Also experimenting with enabling users to draw into 3D dimensionality on the iPhone is Amit Pitaru, a Brooklyn-based media artist and classically trained musician. Pitaru has ported his interactive installation Sonic Wire Sculptor (SWS) to the iPhone with help from artists Zach Gage, Zach Lieberman, and James Patterson. SWS uses the phone as a canvas for creating 3D, rotatable drawings that generate sound based on the position of 3D lines on a floating scale. Changing the height of the line changes the pitch of the tone played and the location of the drawing (right or left of the screen) changes which earphone (left or right) you will hear the sound. The sketches can auto-spin, be rotated, and be manipulated while they are playing to achieve different sound effects. Scales range from pentatonic to C and enable the creation of textured, tremolo and various other effects.
The Fragmental Storm and Joiner apps by the Japanese artist duo Exonemo examine the deluge of available data on the Internet and seen through the camera lens by using sound and imagery in a collage-based context. Creating internet art since the early days of the web in 1996, this Tokyo based group of Kensuke Sembo and Yae Aikawa pride themselves on building acts of "technological terrorism" into their artwork such as their early work Discoder (2000) that received an honorable mention at Ars Electronica. This piece encouraged users to download a website and create alterations to it with keystrokes whose resulting output resembled the effects of a virus on the digital information, thus ultimately destroying the site into a deteriorated state. Fragmental Storm continues in this tradition but uses the iPhone's unique location-aware capabilities as well as its Internet connection to create a chaotic collage of imagery based on user selections. When launched, you can choose to create a collage from imagery based on your current location, a search of the web, or images from the artists you are currently listening to on your iPhone. The result is a music video of sorts or chaotic realization that mashes together a conglomeration of photos, websites, and Twitter feeds from any of these scenarios.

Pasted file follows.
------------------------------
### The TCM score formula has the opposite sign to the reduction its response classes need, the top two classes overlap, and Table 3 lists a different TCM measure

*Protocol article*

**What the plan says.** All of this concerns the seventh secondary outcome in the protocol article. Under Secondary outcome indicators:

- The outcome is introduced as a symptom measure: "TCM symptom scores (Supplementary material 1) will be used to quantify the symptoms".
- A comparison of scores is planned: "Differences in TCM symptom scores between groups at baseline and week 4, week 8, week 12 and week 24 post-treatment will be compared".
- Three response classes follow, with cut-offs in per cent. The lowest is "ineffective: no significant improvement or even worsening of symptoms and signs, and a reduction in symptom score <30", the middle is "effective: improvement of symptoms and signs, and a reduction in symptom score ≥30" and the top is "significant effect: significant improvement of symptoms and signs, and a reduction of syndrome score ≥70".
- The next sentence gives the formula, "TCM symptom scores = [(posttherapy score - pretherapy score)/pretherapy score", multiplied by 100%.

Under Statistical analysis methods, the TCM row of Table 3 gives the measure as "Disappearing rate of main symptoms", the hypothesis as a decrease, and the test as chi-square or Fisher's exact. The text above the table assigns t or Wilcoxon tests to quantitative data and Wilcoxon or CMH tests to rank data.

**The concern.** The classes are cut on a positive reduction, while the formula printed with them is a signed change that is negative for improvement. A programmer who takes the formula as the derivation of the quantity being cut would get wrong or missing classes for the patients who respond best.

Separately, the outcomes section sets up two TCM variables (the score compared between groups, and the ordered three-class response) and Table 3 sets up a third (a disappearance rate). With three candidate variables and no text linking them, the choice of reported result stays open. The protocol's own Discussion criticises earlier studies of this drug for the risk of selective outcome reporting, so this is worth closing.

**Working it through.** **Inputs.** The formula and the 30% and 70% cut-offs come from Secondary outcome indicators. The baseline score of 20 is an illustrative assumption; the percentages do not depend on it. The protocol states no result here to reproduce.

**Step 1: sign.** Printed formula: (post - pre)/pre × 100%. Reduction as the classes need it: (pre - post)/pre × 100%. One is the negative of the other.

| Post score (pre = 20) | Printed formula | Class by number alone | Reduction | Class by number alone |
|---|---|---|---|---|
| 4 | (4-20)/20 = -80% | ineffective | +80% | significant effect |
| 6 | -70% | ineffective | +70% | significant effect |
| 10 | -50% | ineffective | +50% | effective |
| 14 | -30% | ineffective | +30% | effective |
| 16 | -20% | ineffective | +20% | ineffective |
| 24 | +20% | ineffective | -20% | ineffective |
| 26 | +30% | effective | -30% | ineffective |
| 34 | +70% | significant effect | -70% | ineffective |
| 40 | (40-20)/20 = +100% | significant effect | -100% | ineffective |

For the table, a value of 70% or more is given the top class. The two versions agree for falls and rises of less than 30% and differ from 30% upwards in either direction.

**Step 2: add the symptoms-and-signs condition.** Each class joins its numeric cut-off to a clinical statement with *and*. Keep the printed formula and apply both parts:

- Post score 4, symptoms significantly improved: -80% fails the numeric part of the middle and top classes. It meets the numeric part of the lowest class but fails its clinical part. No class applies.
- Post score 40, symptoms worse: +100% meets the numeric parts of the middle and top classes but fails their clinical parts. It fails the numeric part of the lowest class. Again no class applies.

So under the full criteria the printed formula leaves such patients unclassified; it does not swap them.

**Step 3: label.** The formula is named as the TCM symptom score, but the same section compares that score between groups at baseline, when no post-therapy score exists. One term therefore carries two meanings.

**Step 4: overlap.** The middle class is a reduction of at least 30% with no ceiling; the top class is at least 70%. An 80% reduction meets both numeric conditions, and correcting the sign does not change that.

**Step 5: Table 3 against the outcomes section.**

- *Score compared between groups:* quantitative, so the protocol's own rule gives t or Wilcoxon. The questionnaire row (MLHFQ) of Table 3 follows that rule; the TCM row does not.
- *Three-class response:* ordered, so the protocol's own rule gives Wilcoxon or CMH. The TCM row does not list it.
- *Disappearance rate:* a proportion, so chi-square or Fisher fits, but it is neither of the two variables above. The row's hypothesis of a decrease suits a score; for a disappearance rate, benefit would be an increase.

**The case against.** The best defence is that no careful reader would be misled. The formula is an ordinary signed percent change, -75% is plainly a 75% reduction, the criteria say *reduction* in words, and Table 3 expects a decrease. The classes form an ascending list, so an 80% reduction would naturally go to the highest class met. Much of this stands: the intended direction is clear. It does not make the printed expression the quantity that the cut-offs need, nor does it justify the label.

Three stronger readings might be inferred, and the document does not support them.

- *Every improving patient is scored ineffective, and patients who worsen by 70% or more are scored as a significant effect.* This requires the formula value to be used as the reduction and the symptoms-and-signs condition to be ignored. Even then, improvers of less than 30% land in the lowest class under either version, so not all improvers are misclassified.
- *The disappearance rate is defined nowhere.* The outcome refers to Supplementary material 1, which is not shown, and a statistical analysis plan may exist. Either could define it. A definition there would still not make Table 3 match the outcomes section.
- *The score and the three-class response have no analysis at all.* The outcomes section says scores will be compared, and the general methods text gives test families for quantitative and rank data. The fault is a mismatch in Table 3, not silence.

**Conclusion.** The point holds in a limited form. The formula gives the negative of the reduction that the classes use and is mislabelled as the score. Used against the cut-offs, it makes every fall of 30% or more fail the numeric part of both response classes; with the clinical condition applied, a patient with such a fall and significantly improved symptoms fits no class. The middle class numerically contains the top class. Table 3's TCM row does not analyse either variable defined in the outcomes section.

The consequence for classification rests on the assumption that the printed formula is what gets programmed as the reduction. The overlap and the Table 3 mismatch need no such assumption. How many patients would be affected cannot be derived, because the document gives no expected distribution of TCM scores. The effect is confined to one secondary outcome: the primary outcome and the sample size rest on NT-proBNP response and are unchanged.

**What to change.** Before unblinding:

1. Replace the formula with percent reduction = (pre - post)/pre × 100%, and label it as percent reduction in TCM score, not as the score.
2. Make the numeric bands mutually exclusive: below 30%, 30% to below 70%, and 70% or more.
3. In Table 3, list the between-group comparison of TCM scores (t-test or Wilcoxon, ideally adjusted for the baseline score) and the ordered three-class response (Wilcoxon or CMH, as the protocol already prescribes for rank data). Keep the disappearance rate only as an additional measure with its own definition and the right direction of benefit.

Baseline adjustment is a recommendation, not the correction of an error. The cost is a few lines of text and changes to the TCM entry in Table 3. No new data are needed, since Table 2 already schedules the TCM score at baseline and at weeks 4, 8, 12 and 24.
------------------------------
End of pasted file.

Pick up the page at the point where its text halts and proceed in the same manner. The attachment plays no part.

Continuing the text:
Although hard to watch at times, the resulting collage is a reminder that data is constantly both available to us and inhabiting our current location whether or not we desire to access it. Exonemo also uses the iPhone to remix live photography with their Joiner app. Joiner uses the camera to collect snapshots of still imagery from multiple locations and allows the user to create a dynamic collage by touching the screen. The result is a still from wherever the camera is pointing, mixed with the next still from a different angle or subject. Overall, Exonemo's apps provide chaotic but also highly visceral and lush reactions to the data and environment around the users themselves.